SENIORS: PREPARATION FOR DISASTER TRUMPS FEAR

Mar 8th, 2012 | By Dr Jerry D Elrod | Category: Senior Moments Blog

Disaster Preparedness is Vital

The recent spate of tornadoes has aroused many seniors to consider taking measures to protect our property and person. The problem is that fear, emerging from the flattening devastation of entire communities, creates the suspicion that there may be little to be done.  Winds with the extraordinary power to pull babies from a mother’s arms leaves us wondering whether any measure is sufficient to protect us and our loved ones.

Fear can be paralyzing. Which is why preparation is a preliminary requirement.  Thinking through what your best options are, in the face of an impending catastrophe, means you will have a plan the minute, or second, that you know something is afoot.

Review your most likely options.  Do it today.  Do not wait for the next warning, if any.  Always Be Ready.  Particularly if you reside in any part of the US geography that is prone to storms, should you have a Readiness Plan in place that everyone in your household is aware of. Don’t count on screaming out instructions in the last few seconds, the winds will likely take your words and deposit them far away.    So, what can we do?  Here are some points to have in place:

Preparedness Tips

  • Assuming you and your family are home, determine in advance the safest location for all of you to gather.  If the area is too small to accommodate all of the family, choose more than one location.  Be sure it is surrounded by other walls, central to the house, perhaps adjacent to a furnace room or other utility room, which may offer more protection.
  • Do not go to your garage or leave the area in your automobile.  Being in an automobile or other vehicle will likely not offer additional security.
  • If, you are fortunate enough to have a basement or shelter, move to that area.  This, of course, as we have seen, may not offer total safety.  Having addressed the basement, for example, in order to make it more impenetrable may offer additional security.  Storms are so fickle that second guessing almost any location may not offer total safety.  If you have built a shelter, a storm cellar as it were, then go there.  Preparations will have included necessary essentials in either a basement or cellar.
  • Wherever you identify your “safe place,” be sure neighbors or relatives or friends from other neighborhoods will know where to look for you.  Life saving measures are increased when time for searching is reduced.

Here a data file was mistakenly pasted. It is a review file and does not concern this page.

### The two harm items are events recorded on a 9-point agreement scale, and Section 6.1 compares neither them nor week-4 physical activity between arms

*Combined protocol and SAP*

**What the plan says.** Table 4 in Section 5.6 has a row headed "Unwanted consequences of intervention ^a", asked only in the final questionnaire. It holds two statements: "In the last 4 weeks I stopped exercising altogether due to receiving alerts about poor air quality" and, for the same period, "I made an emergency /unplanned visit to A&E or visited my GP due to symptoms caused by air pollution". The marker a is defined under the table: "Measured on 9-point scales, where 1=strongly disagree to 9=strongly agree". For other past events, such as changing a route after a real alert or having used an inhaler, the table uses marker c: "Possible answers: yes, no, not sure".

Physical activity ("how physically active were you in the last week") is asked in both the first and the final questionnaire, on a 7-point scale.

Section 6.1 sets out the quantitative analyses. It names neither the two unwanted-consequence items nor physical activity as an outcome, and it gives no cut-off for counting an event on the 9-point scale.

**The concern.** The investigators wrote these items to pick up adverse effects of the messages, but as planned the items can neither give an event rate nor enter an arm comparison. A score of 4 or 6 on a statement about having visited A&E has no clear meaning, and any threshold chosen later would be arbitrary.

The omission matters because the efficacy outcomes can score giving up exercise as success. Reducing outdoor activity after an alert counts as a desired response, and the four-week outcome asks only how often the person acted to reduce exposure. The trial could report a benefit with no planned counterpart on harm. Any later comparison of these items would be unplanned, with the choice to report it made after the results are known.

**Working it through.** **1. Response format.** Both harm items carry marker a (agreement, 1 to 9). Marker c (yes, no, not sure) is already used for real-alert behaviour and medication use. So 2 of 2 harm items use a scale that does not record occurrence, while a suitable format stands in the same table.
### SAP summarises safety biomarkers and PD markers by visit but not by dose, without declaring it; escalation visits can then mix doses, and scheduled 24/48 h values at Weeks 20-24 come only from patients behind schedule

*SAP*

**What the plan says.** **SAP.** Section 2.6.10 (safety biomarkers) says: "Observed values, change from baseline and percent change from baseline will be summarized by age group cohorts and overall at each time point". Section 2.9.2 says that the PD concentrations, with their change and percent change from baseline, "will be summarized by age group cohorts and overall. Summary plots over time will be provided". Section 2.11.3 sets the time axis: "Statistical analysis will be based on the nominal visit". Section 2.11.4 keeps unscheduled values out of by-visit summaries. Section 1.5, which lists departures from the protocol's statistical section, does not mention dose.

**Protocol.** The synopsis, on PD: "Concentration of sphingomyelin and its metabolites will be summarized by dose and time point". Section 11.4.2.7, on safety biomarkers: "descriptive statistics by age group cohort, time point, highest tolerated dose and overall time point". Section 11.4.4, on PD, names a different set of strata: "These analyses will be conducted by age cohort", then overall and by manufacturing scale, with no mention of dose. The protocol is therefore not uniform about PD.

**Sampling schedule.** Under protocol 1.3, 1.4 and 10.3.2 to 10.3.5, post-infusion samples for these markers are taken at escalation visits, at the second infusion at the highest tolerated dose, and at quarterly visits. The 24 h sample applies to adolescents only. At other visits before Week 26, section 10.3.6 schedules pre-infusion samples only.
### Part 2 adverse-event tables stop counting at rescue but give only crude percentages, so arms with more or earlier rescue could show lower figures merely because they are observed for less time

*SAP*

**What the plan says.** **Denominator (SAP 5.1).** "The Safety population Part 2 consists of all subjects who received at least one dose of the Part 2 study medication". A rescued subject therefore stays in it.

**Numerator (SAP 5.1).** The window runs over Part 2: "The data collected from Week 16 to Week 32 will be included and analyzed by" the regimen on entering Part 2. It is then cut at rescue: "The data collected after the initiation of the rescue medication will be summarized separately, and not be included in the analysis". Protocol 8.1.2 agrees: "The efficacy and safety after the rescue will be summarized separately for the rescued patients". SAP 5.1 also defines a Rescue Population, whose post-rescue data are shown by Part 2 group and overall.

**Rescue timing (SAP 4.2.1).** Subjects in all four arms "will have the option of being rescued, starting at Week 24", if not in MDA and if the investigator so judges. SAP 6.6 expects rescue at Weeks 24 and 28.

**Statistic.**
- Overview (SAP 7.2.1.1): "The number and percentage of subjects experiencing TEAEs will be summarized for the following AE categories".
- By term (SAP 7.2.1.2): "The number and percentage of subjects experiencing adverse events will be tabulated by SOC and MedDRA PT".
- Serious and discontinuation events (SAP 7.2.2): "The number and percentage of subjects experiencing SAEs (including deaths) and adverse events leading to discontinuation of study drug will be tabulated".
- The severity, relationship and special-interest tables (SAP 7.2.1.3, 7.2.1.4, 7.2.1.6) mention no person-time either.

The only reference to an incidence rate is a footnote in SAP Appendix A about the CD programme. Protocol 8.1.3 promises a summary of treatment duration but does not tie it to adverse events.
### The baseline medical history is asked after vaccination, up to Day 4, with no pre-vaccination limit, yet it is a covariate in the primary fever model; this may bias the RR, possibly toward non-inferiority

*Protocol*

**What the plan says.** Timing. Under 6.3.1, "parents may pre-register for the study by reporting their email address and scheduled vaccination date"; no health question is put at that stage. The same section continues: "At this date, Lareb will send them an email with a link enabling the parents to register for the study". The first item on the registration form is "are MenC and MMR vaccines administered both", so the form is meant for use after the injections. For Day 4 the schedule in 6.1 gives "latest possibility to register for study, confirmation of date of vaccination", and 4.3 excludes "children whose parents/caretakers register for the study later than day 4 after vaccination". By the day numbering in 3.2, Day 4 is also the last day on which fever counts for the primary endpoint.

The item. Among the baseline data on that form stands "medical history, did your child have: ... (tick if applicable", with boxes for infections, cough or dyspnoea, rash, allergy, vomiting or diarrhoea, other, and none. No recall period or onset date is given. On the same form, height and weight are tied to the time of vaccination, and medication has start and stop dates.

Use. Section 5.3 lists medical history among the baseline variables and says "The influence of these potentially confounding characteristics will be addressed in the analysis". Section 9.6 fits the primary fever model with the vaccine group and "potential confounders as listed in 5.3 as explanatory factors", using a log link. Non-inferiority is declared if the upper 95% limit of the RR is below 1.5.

• Be sure you take your cell phone with you.  Double check to see that you are able, ordinarily, to get a signal from that location.  This will not mean that you will be able to do so once the storm hits.
  • Counsel your family and others whom you might invite to your place of safety what to expect. Once the storm is raging, the door(s) should not be opened.  Wait until the storm has subsided before exiting.  Simple comforts like pillows, flashlights, a portable weather alert radio, snacks, water and a portapotty (i.e. as in bedside) and other essentials should be in your place of safety.
  • Periodically review your procedures so that everyone stays aware of the measures to be taken.  Don’t assume anything.  If someone is away from home, have a plan for their being in touch as soon as possible when the alarm is raised.
  • If the entrance to your safe place is surrounded by large trees or other outbuildings, have an identifying marker, cast in cement and partially buried in the ground, which identifies the entrance to the safe place.
  • When the storm has subsided, if you have phone service and are trapped in your own home or other location, call 911.  Be patient, others will likely be doing the same thing.
  • Have a plan for your pets, provide for their needs.
  • Make preparations for your legal and other documents in advance.
  • If you have valuables, consider having made arrangements for them to be preserved, e.g. a heavy safe that is bolted to the slab, if you have one, of your home.
  • If there are medications someone in the family is taking, be sure to grab those on your way to your safe place.
  • If someone is using oxygen, a generator will likely be necessary.  Consider how that need will be met.

Remember as the winds blow, the clock is ticking.  Storms usually occur within a very short period of time.  Having a plan means you know what to do when the storm warning is first issued, giving you/your family/your pets enough time to get to your safe place with everything that you need in hand. There is no time for wondering what to do when the alarm is given.  Being prepared is easy to do on a clear day.  Don’t put it off.



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